The Expat’s Wife
- By: Brikene Bunjaku
It is dark and I sit by the window watching the passing cars and think back to my days when I was the expat’s wife. I think of the countries I’ve lived in, the people I’ve met, the food I’ve tasted, the air I’ve breathed in, the rain that rained on me, the winds that blew through me, the water that washed over me, the ground I’ve walked on, the sand I’ve touched. I can’t remember my life as an expat’s wife anymore. All that is left are sensations and feelings. Even while going through these experiences, I tried to forget them and push them away. Sometimes life was nice but mostly it was painful and lonely. It was not the life I wanted, but I was the expat’s wife. I was the expat child’s mother. I had everything an expat’s wife needed. Except that I didn’t have anything I needed. I didn’t have anything that was right for me.
And so tonight I sit in here and I watch life happening around me outside my window. I can’t partake in that life; too many planes, airports and shipment containers stand between me and the world around. Too much bureaucracy, bribes, tickets, lists, languages, cultures, frowns, smiles, tears, rocks, guns, machetes keep us apart. I am the expat’s ex-wife now, and there are walls that I need bring down. The walls are high, the bricks are heavy and I can’t see the sky. The walls are thick, no laughter, no warmth, no kindness can seep through. I take one brick down and there’s just emptiness left behind in its place. A vacuum; not even a hole. A hole has dimension, has depth, it is surrounded by something. Nothing surrounds the place where the brick once was.
And so I sit here and watch that emptiness. I try to look through it, around it, in it, over it. But I can’t see anything. What do you do with emptiness, I ask myself? What is the point of bringing down all these bricks, when all there will remain behind is emptiness? Better to sit here and watch the wall, have something to lay my palm against. Feel the smoothness of the stone and the ridges of the mortar holding them together. Feel something. Feel comfort that you can touch something. You can’t feel emptiness. You can’t lay your hand over it; you can’t grab it or bring it down. You can’t chisel it away, no matter how much you try. You can’t touch it.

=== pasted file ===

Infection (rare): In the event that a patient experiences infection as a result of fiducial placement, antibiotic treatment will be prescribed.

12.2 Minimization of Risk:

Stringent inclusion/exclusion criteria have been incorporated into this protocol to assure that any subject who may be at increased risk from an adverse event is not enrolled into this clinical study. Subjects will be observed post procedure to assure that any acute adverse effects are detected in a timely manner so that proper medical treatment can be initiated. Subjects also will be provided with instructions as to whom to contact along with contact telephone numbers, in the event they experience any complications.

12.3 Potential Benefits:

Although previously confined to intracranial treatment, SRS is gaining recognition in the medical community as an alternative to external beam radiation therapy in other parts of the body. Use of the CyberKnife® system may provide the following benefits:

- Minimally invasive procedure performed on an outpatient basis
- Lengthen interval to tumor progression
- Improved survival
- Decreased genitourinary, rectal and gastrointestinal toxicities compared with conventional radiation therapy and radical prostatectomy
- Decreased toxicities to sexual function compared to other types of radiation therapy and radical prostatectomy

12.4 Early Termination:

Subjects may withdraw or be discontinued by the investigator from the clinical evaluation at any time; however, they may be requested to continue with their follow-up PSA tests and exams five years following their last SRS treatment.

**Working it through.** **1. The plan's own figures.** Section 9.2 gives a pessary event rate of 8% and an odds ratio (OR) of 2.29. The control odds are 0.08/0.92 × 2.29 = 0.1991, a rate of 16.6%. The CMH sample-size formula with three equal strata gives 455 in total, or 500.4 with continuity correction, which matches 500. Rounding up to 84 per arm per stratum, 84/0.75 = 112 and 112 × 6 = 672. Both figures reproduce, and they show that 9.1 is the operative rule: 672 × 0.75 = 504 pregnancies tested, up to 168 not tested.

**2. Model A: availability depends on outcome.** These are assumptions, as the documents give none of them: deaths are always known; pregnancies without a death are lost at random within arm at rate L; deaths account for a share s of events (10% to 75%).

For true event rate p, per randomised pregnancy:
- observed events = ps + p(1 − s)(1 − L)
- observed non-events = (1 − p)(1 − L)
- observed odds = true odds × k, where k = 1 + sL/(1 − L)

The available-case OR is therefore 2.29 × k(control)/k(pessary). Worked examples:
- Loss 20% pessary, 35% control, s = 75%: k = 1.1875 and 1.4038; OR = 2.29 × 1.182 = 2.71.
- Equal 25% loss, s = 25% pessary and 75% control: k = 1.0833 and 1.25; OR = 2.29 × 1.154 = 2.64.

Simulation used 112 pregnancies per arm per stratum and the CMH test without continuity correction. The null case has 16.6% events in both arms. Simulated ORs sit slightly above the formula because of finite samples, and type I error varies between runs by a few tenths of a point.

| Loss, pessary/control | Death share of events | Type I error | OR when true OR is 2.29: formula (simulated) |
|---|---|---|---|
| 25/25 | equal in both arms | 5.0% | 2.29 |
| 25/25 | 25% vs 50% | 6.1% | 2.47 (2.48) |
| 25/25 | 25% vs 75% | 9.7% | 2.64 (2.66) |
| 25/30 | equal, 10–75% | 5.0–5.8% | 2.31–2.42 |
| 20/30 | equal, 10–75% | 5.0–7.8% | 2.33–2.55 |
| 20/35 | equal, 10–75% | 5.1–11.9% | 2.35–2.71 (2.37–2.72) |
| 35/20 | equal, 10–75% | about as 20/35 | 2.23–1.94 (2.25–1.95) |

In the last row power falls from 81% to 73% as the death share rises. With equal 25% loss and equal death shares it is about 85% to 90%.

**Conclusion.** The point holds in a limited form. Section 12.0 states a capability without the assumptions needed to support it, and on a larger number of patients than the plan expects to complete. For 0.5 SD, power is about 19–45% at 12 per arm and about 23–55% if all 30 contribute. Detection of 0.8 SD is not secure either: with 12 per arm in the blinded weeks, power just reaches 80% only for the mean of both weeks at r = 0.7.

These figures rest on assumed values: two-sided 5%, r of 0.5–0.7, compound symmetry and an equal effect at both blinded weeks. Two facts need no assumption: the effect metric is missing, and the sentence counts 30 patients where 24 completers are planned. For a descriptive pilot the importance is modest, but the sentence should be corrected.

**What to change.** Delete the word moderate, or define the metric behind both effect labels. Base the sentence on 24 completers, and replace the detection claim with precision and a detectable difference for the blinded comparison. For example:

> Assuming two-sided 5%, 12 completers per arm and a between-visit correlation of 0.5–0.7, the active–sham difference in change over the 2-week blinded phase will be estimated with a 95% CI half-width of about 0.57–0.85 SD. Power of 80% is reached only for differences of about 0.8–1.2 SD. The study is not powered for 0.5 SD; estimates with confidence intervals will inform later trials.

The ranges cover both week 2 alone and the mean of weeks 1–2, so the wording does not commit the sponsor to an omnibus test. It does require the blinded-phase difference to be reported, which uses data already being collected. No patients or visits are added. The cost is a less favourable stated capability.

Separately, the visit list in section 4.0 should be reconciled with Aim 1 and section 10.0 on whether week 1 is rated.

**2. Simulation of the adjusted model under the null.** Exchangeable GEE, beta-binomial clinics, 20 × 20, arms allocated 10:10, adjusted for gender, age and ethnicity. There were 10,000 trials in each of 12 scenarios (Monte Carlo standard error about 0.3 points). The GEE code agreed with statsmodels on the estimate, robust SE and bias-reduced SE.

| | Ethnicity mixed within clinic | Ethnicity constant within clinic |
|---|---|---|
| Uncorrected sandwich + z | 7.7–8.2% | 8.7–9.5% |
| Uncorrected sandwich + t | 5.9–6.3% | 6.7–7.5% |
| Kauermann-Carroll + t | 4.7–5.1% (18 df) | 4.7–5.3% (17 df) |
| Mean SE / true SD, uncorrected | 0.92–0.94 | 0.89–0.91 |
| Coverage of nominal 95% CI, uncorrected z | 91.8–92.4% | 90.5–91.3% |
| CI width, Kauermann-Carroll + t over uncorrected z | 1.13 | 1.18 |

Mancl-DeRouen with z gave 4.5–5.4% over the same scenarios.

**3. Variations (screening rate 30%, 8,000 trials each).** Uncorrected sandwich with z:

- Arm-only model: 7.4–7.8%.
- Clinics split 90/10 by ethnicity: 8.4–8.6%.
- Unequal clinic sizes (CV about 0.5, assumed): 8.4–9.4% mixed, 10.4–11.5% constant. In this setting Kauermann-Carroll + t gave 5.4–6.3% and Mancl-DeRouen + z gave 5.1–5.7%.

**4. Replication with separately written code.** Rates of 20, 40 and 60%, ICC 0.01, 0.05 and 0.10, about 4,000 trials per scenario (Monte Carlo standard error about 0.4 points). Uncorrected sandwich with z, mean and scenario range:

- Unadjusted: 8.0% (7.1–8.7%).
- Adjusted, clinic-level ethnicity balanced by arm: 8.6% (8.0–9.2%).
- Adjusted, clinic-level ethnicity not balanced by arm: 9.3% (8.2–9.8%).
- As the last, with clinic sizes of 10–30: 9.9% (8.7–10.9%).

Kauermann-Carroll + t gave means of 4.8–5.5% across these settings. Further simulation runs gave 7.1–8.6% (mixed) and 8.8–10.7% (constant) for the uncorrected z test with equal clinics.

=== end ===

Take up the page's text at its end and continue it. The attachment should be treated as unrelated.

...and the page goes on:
And so it is that while sitting here I realize. There is one thing that you can do with emptiness!! You can fill it in..
And so I sit here and plan to remove the other bricks away from the wall and try to make plans to fill the emptiness. What do you fill emptiness with? Warmth? Laughter? Kindness? Those are only but enough to fill the emptiness after three bricks.
And so it is that while I sit here that I try to come up with more things to fill the emptiness left behind after the bricks are gone. For the wall is all around me and I can’t see the sky. However, I know there is a sky.
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The author is a former United Nations spouse and for eight years she and their child accompanied her spouse in his duty stations in two continents. Brikene is in the process of settling down and establishing a routine.